BILL MOYERS: You didn’t like what he was…

GRO HARLEM BRUNDTLAND: I said, “Look, you shouldn’t do this because of this,” and he said, “Look now I am in the chair. Now I have a kind of right to see how I like to do this.” So, the roles were changed and I had to respect some of the consequences, not being behind him, even so, the chief of the family as I had been.

BILL MOYERS: One of your goals was to change the work week from forty hours to thirty-seven and a half hours and I’m wondering why? Why do two and a half hours make such a difference in the amount of time people work?

GRO HARLEM BRUNDTLAND: It was more a political discussion about the right for women to have shorter work hours in periods where the children are very small and of course to have longer pregnancy leave with a real allowance to make it possible to stay home in the first half…

BILL MOYERS: You got that increased?

GRO HARLEM BRUNDTLAND: We increased it from eighteen weeks to twenty-six weeks during the three years we were in government. But of course my party was also the party pushing the eighteen weeks that were already there. So now we feel that we should increase maybe up to nine months or a year in the future.

BILL MOYERS: For paid maternal leave? For women and for husbands too? For fathers too?

GRO HARLEM BRUNDTLAND: For husbands to take part of it. Now they have a right to take part of it, but probably in the future it will be more partly an obligation too, in our system.

BILL MOYERS: I remember when Geraldine Ferraro was nominated as the vice presidential candidate for the Democratic party I talked to my daughter that night who was a late teenager, a college student and she said, “For the first time I think I might be able to make it one day.” The changing of the symbol changed the possibility.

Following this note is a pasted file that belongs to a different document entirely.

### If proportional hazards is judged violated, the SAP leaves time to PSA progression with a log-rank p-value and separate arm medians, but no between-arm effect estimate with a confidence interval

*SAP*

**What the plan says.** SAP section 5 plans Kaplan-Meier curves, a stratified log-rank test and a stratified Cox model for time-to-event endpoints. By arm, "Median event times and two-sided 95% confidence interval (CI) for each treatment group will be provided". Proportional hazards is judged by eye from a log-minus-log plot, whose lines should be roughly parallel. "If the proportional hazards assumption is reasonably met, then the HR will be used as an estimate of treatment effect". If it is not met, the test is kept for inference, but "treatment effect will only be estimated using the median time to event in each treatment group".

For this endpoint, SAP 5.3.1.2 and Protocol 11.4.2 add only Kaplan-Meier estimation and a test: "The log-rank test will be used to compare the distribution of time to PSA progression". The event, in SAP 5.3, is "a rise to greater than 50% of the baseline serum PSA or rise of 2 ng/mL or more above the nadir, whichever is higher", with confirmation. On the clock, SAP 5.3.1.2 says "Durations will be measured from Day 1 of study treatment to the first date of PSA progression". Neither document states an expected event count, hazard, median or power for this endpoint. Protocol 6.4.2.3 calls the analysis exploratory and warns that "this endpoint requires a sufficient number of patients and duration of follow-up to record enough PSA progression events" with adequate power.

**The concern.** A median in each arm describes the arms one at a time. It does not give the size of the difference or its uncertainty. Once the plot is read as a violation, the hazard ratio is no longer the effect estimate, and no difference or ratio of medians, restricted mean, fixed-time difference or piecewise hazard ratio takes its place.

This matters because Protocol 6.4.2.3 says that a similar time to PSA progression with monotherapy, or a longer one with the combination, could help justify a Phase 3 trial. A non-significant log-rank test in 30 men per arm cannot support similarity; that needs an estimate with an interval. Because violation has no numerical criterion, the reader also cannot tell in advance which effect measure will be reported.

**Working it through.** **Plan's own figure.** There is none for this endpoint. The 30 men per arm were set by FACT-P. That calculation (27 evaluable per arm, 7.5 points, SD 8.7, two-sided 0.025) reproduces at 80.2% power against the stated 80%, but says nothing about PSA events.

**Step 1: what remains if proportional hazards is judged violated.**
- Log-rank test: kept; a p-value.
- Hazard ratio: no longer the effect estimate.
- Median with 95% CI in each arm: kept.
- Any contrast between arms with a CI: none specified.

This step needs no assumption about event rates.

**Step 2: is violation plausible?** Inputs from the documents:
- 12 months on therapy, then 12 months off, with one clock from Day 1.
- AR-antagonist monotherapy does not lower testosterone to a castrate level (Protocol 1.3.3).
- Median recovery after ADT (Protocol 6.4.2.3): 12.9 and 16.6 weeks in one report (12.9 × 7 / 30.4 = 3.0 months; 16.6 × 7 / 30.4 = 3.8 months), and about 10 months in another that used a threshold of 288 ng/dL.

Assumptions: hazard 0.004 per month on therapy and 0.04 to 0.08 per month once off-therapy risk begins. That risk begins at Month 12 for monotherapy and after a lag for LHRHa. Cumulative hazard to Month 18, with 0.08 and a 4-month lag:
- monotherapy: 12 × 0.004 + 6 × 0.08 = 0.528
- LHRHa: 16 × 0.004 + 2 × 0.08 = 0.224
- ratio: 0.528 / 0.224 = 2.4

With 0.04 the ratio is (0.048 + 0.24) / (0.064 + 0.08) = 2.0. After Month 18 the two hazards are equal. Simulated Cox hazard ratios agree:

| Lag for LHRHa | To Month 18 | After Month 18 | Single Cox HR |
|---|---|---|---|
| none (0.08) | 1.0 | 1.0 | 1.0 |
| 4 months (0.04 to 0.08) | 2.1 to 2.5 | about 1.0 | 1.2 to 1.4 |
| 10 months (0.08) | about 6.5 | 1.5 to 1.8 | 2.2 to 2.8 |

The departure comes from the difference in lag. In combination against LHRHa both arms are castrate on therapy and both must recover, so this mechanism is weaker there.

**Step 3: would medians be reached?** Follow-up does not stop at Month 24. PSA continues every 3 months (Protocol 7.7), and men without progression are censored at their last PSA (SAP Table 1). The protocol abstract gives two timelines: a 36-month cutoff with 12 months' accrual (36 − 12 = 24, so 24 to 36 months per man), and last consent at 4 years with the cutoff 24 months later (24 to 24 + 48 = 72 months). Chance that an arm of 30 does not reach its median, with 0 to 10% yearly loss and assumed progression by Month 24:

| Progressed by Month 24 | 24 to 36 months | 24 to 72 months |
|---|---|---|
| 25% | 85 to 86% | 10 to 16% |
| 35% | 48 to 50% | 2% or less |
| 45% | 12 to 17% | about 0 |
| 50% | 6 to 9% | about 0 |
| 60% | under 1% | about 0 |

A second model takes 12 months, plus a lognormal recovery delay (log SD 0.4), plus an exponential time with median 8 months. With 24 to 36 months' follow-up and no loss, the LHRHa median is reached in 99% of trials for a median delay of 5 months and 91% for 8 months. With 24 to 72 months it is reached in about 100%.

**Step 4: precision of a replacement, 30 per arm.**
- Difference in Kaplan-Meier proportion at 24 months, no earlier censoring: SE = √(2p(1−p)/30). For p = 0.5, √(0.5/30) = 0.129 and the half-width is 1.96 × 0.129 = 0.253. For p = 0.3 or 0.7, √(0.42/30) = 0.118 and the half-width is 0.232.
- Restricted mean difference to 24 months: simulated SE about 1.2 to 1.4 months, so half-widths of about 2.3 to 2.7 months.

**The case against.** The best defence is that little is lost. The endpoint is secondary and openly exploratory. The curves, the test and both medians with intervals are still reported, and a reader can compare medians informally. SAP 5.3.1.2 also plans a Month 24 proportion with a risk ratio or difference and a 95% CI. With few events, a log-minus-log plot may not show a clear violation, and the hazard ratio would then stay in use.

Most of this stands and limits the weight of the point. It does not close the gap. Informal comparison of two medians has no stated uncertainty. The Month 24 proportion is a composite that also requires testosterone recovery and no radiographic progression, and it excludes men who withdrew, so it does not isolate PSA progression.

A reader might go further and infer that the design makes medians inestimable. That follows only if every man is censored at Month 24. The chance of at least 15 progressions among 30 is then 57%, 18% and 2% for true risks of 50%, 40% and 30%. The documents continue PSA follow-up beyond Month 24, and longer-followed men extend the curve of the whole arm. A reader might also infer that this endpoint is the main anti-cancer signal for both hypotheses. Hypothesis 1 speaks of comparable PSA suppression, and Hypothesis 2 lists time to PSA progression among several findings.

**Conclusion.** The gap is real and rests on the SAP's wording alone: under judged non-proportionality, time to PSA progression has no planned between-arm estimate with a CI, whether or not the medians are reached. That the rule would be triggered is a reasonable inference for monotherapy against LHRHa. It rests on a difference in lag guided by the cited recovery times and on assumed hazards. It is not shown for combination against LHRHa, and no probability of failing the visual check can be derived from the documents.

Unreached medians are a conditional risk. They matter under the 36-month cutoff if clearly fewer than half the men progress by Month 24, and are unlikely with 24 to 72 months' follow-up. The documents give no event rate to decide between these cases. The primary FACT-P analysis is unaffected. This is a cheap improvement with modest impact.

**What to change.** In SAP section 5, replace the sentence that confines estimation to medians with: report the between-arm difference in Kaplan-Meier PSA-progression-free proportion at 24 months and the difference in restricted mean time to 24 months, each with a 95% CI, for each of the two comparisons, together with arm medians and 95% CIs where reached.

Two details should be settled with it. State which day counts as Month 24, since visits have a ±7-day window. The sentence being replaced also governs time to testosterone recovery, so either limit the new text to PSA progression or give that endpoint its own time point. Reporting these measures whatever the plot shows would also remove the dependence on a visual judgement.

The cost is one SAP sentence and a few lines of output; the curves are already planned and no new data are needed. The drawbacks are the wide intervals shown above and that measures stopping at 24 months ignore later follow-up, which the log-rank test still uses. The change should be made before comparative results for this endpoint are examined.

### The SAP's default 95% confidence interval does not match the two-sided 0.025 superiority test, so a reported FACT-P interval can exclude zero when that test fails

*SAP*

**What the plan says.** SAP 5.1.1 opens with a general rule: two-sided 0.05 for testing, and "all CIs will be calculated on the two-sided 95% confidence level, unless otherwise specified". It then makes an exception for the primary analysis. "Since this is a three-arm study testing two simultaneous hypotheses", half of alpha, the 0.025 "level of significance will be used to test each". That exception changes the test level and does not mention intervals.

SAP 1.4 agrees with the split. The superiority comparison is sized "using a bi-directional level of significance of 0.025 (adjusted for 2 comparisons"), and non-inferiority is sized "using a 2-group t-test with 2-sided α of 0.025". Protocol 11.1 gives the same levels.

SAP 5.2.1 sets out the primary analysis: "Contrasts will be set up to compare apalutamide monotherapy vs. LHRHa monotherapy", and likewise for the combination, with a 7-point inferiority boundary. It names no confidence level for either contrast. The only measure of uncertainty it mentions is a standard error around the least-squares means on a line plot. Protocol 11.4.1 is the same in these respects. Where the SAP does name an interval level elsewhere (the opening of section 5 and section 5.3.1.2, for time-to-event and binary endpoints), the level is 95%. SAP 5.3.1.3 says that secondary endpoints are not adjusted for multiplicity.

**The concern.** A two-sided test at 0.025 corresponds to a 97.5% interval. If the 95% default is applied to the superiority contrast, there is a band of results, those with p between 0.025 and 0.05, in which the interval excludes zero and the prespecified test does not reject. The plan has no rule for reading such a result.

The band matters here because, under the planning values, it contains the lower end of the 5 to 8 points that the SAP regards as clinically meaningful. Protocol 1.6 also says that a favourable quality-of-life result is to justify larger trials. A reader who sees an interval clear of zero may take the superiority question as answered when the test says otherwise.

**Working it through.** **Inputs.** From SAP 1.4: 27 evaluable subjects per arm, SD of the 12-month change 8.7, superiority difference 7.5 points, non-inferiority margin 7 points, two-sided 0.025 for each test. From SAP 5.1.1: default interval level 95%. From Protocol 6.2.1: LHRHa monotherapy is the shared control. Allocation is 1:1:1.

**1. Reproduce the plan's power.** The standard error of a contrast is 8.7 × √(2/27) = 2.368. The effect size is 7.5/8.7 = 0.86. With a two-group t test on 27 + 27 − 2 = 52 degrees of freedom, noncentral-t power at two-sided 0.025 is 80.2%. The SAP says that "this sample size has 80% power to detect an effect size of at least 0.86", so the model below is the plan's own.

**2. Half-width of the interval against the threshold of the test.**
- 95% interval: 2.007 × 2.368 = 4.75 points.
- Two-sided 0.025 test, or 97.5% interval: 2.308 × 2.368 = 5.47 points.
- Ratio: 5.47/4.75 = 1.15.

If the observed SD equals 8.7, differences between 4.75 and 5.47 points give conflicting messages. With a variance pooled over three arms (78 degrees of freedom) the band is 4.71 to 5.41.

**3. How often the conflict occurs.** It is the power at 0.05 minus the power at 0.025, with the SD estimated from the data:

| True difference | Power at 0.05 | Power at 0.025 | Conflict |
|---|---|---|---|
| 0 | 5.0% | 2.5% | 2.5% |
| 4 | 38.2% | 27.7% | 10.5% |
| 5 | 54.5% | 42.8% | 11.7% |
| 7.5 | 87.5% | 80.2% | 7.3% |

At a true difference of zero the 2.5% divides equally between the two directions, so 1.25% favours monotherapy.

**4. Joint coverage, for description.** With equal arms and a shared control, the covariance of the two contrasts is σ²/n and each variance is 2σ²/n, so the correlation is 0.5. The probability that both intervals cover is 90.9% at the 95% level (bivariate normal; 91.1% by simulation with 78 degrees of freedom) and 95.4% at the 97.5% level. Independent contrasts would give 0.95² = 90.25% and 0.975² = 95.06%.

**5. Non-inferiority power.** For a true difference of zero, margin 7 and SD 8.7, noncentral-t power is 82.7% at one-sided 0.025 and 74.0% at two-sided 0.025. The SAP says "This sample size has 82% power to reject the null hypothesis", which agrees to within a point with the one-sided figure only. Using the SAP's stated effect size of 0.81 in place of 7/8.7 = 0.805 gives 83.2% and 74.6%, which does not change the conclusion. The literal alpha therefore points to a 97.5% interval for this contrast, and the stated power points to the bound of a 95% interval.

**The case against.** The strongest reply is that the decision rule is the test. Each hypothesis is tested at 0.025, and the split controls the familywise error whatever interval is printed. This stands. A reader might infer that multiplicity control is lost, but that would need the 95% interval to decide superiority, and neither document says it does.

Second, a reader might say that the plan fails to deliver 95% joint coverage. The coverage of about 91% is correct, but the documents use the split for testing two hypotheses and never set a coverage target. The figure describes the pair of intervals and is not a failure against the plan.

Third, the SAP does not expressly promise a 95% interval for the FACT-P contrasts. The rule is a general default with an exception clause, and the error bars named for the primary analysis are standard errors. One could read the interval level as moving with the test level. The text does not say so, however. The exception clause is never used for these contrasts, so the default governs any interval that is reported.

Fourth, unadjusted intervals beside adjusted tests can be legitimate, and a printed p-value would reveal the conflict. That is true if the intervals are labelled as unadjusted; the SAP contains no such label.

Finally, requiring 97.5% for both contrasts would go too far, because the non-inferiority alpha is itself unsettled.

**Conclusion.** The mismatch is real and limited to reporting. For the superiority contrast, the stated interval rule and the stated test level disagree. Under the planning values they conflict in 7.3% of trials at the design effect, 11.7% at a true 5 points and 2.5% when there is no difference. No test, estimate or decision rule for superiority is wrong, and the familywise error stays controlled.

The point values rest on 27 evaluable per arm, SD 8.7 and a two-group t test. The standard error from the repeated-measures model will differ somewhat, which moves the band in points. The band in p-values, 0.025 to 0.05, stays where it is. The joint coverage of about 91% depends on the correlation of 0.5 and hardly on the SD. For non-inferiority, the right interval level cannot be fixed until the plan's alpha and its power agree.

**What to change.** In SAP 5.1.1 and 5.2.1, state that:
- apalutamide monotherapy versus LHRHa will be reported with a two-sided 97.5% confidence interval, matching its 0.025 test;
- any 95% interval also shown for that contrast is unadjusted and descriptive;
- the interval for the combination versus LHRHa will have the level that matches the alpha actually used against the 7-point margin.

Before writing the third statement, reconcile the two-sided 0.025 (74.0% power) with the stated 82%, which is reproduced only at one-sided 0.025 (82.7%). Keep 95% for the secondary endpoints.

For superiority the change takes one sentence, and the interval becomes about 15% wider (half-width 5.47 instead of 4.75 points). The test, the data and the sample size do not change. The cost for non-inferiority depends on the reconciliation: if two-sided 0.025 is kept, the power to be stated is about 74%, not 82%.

GRO HARLEM BRUNDTLAND: Yes. And I will tell you a story. It’s really a rather charming one. One day, a couple of weeks after we had a change back to a male Prime Minister in Norway last fall, a small girl, the daughter of a reporter in parliament, had been watching TV and hearing them saying this was the Prime Minister. The small child shouted to her mother saying, “Look. You know what they say on TV? That this man is a Prime Minister, but is it possible for a man to be Prime Minister?” It’s kind of proof of what these kinds of things have influenced on people. This child had the opposite wrong feeling that all of us have had been brought up with, that Prime Ministers are men. She now felt that Prime Ministers had to be women.

BILL MOYERS: Change the image and change the possibilities.

GRO HARLEM BRUNDTLAND: Changing of the opportunity.

BILL MOYERS: One British journalist told me in order to succeed in a man’s world a woman had to act like a man. Do you think there’s any truth to that?

GRO HARLEM BRUNDTLAND: I feel that if you, as a woman, do things that men usually do, for instance, say something very strongly, very clearly, then somebody characterizes that as being not…

BILL MOYERS: …not feminine.

GRO HARLEM BRUNDTLAND: …not feminine. And it is a dangerous thing if what you can call the traditional culture, which has been male and male dominated, cannot be gradually changed to become wider and to incorporate the feminine values, the feminine experiences, traditions, intuition, and so on. So, you must let that have place. But there are men, you know, who more recently, orient themselves in this broader way, and so there are men carrying the broader types of sentiments and perspectives that many people couple with a more feminine world.

BILL MOYERS: Yours is one of the earliest names connected with the global environmental movement going back to when you became Environmental Minister in 1974?


BILL MOYERS: Was it a popular portfolio in Norway? Had many people paid attention to environmental affairs?

GRO HARLEM BRUNDTLAND: You know we had, in the sixties, a considerable interest in securing areas for people for leisure and free time, conservation of nature movement, there was a clear willingness to look at some of the values of the non-ruined environment. But the more advanced discussions about basic changes of production and consumption patterns and the way we can, in the future, can use resources and avoid undermining the future, that kind of discussion was really not there before into the seventies.